Enter your mobile number or email address below and we'll send you a link to download the free Kindle App. Then you can start reading Kindle books on your smartphone, tablet, or computer - no Kindle device required.
To get the free app, enter your mobile phone number.
Future City: A Vision of Man's Urban Future in All New Stories by 24 Leading Writers of Science Fiction Hardcover – July 25, 1973
This month's Book With Buzz: "The Silent Corner" by Dean Koontz
A dazzling new series, a pure adrenaline rush, debuts with Jane Hawk, a remarkable heroine certain to become an icon of suspense. See more
If you are a seller for this product, would you like to suggest updates through seller support?
Top Customer Reviews
Roger Elwood gained some degree of notoriety as a dedicated assembler and editor of large numbers of shoddy anthologies in the 70s, clearing a path for the late Martin Greenberg to launch his own career as Mega-Editor of more than 1200 anthologies.
But `Future City' is reasonably good, particularly as an example of the Eco-catastrophe and Population Bomb themes prevalent in early 70s sf. Its stories evoke the dystopian, entropy-centered sensibility characteristic of the New Wave sensibility.
Among the best entries are Ben Bova's `The Sightseer' (a short-short story that Bova expanded into his 1976 novel `City of Darkness', which in turn was the spiritual predecessor of John Carpenter's 1981 film `Escape from New York', arguably the ultimate evocation of Future City).
Barry Malzburg's `Culture Lock' posits a disturbing Future City in which practicing `alternative' lifestyles is mandatory.....very shocking at the time it was published, and still very politically incorrect today.
Also very good is `In Dark Places' by Joe L. Hensley, a gritty, grim tale of racial warfare in a decrepit Future City. This one exhibits an offbeat, proto-Cyberpunk sensibility
Thomas N. Scortia's `The Weariest River', about a man whose immortality loses its appeal when endured in a dystopian Future City, is not the most accessible story, but also presents with a proto-Cyberpunk atmosphere.
`Apartment Hunting' by Harvey and Audrey Bilker; `Meanwhile, We Eliminate' by Andrew J. Offutt ; `The Undercity' by Dean R. Koontz; `Violation' by William F. Nolan; `Assassins of Air' by George Zebrowski; `Chicago' by Thomas F. Monteleone; `The Most Primitive' by Ray Russell; and `5,000,000 AD' by Miriam Allen deFord, all ably deliver dark, entropic visions of the Future City.
There are some clunkers in the anthology. An entry from Frank Herbert is dull and uninspired. `The World As Will and Wallpaper', by R. A. Lafferty, tries to mimic a Thomas Pynchon -esque style of writing, and fails. `City Lights, City Nights' by K. M. O'Donnell, is an underwhelming tale of an arrogant young director whose low-budget film production recruits city residents.
`Revolution' by Robin Schaeffer, is a confused allegory of robots and their human charges. `Hindsight: 480 Seconds' by Harlan Ellison, tries to go for pathos, and instead seems pedestrian.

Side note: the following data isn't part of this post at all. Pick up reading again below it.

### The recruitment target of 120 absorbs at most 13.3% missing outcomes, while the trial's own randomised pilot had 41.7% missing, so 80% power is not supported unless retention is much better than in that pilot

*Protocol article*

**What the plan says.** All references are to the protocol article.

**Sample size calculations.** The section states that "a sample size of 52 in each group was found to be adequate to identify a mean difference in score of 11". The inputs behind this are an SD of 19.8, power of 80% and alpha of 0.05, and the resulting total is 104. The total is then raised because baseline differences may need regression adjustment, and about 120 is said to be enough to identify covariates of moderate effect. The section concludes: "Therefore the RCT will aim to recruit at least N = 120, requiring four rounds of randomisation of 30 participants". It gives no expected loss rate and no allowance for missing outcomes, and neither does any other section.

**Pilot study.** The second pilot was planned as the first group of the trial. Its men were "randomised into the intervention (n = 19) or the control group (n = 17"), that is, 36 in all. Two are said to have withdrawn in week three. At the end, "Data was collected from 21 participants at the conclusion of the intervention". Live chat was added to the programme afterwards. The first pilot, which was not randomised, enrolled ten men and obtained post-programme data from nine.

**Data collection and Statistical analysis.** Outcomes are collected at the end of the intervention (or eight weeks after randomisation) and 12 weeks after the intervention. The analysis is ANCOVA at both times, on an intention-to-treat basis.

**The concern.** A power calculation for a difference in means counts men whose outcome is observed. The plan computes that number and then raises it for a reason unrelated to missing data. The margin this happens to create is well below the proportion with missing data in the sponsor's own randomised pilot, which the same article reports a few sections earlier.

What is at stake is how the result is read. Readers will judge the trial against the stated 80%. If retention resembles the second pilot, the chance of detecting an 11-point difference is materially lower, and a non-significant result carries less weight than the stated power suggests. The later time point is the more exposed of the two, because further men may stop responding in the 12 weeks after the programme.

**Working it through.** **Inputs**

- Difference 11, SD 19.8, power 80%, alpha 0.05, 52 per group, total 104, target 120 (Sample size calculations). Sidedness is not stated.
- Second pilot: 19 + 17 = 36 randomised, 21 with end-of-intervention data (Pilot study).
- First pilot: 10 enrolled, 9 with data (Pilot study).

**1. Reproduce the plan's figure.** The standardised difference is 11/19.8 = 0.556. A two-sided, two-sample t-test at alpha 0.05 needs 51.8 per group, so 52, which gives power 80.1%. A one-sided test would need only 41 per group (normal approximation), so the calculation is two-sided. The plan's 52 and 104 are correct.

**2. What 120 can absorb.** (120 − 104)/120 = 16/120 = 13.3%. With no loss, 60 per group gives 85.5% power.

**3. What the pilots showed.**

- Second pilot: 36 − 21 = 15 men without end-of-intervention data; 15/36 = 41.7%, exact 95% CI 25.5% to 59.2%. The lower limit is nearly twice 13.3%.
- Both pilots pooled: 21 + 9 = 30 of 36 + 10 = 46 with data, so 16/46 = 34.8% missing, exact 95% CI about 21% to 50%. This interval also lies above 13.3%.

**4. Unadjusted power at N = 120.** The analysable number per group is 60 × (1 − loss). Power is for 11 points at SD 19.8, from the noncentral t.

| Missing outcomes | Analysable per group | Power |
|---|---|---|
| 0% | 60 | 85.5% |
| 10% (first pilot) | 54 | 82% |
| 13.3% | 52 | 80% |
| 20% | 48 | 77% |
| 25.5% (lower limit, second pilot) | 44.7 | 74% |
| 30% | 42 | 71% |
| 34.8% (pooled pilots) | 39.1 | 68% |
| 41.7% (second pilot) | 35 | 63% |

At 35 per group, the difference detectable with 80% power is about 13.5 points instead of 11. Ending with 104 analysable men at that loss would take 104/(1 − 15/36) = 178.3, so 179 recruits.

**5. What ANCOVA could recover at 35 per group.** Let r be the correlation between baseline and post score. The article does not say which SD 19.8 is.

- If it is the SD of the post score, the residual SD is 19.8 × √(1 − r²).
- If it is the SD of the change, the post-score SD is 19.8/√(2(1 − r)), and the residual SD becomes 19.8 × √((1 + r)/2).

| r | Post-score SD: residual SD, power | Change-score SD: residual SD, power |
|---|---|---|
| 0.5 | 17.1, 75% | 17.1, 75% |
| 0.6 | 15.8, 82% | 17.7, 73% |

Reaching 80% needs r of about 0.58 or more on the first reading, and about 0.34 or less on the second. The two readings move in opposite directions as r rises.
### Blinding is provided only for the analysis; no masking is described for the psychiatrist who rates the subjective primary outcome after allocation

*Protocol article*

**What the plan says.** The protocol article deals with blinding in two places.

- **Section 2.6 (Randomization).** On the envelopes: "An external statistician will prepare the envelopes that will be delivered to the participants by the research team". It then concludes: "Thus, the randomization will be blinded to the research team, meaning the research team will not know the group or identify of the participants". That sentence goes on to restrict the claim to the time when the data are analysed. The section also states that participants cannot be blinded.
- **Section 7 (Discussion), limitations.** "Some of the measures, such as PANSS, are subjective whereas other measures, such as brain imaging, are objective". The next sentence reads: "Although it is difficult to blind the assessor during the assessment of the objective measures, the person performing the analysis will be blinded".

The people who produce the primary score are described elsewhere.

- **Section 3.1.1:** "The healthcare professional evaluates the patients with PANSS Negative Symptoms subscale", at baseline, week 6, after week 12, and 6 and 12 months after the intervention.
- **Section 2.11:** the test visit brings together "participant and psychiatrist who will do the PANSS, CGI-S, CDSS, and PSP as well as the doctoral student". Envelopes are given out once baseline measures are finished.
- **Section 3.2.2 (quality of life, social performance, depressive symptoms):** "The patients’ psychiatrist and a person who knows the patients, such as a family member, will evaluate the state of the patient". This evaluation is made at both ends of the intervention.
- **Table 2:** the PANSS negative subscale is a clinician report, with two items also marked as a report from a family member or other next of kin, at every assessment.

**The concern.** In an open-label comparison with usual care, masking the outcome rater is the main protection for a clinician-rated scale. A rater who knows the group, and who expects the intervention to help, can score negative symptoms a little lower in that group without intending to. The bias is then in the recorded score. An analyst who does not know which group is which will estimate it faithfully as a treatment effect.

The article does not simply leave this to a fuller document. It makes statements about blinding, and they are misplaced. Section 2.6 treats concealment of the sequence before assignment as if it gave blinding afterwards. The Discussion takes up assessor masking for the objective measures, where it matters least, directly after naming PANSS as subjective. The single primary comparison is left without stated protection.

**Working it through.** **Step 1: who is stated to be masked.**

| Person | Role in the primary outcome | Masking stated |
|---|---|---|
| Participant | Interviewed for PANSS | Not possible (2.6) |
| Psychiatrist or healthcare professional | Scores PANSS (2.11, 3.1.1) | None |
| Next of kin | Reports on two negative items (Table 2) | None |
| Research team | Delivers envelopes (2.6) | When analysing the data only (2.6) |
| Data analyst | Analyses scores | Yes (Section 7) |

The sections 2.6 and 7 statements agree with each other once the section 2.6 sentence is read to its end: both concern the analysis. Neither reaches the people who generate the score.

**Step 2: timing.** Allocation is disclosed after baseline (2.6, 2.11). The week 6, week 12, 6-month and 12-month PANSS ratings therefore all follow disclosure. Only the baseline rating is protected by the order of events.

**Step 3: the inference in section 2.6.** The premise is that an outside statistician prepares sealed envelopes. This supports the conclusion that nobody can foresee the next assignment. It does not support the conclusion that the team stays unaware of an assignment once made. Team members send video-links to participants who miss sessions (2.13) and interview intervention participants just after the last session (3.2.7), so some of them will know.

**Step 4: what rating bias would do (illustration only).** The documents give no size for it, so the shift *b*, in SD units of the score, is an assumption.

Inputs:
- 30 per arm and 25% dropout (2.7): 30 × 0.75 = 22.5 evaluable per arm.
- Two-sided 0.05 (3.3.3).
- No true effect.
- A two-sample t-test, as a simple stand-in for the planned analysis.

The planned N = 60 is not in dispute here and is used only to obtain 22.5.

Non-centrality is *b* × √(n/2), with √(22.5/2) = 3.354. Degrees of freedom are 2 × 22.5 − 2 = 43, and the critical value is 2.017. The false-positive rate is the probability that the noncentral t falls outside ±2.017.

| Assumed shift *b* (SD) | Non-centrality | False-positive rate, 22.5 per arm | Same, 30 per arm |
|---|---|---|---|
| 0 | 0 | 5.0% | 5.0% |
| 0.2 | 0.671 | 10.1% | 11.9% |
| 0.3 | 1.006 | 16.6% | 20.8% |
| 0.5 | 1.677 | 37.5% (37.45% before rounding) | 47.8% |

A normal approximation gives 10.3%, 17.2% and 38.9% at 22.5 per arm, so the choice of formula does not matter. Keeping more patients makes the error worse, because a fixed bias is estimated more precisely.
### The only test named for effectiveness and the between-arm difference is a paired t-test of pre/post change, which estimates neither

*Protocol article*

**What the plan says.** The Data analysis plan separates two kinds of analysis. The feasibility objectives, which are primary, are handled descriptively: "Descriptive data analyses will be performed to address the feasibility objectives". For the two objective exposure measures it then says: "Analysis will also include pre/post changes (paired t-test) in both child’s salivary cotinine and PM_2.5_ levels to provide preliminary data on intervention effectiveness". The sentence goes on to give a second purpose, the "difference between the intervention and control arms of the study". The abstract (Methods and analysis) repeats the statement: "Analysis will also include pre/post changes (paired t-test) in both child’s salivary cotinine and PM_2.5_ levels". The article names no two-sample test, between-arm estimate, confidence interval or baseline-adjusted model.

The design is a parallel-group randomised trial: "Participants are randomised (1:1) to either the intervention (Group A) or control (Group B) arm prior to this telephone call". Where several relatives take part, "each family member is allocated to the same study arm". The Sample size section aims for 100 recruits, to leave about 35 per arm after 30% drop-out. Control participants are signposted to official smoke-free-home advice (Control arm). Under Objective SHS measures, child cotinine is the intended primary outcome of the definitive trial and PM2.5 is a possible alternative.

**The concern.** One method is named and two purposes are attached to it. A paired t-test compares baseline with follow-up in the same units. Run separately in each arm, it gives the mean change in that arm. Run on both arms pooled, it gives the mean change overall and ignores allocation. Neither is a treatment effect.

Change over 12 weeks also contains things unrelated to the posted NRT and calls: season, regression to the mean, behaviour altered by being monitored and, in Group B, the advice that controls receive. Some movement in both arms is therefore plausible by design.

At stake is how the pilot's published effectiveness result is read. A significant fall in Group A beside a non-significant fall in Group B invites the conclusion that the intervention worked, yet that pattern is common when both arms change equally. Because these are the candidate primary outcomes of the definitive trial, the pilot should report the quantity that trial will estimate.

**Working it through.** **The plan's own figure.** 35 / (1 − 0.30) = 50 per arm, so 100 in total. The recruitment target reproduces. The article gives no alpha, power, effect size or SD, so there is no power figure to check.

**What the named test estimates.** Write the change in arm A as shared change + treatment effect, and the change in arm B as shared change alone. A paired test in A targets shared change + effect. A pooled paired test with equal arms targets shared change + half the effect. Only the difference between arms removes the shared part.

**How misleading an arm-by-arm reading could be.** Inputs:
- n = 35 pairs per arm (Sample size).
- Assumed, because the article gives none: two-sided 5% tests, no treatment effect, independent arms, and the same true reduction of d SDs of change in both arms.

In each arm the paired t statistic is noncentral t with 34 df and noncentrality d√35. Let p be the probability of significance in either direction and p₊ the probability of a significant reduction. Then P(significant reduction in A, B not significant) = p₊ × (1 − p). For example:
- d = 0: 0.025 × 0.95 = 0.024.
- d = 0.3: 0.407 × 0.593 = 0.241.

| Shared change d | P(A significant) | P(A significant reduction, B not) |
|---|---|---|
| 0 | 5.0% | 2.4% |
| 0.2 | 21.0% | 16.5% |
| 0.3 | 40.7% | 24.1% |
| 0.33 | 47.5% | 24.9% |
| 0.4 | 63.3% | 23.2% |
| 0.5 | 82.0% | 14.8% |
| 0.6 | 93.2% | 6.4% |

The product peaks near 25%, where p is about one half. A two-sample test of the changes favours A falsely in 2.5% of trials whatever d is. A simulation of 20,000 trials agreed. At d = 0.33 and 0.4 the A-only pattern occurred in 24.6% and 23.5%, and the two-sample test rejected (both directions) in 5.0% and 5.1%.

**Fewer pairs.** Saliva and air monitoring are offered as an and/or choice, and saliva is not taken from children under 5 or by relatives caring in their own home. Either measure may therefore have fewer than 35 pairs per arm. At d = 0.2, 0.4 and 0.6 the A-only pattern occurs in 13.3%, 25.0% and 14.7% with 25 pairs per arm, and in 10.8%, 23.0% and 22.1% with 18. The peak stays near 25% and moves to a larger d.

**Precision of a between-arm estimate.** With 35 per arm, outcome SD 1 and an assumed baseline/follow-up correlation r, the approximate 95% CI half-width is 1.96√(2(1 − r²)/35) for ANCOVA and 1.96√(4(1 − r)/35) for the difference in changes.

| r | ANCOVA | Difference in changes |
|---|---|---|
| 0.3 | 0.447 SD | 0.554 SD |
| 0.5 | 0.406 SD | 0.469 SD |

Robert Silverberg's `Getting Across', a novelette about a man confronting the breakdown of his section of the global mega-city, is reasonably entertaining, but, as a story about Relationships, seems weak in comparison to the more downbeat and dystopian entries in the anthology.
There are a few poems included in `Future City': `In Praise of New York' by Thomas Disch, `As A Drop' by D. M. Price, and `Abendlandes' by Virginia Kidd. None of them are particularly noteworthy.
Clifford Simak and Frederik Pohl provide the Foreward and Afterward essays, respectively.
Summing up, `Future City' is one of the better Elwood anthologies.
Along with the films `Death Wish' and `The Warriors', the Kitty Genovese murder, the blackout riots in NYC in the Summer of '77, and the Rolling Stone's `Shatter', it's a good cultural signpost of the anomie and despair that began to be associated with urban life in America in the 70s.
I found this compilation at the library. It was free and it had a picture of a skyscraper on the cover. I'm like, "Score!" Wrong. I thought it would be short stories about life in the city, or cities, in the future, but it had nothing to do with getting out on one's own and exploring bright, sunny downtowns and going to museums and baseball games and festive afternoons in the park or evenings at outdoor cafes. It was the complete opposite. I should have known by the presence of the words "science" and "fiction" together in the subtitle. I wouldn't say it made me not want to live in a city, but it definitely made me not want to read this disgusting atrocity.
You know that expression, "Write what you know"? The writers of these stories don't know about cities, and they seem to write with zero affection for cities, as if they avoid cities altogether in reality. Sure, like I want to get my urban fiction from them.
Future City is just a bunch of science fiction about a dystopian world of yucky misery. I forced my way through it because I'm OCD that way. But I wouldn't do it again, nor would I advise anyone else to. If you hate big cities as much as these authors apparently do, it might appeal to you more, but if you know better, and know how beautiful the big cities actually are, you won't find a grain of truth in any of the stories, and it will be exceedingly difficult to suspend disbelief. I'm glad I didn't have to pay money for this migraine of an anthology.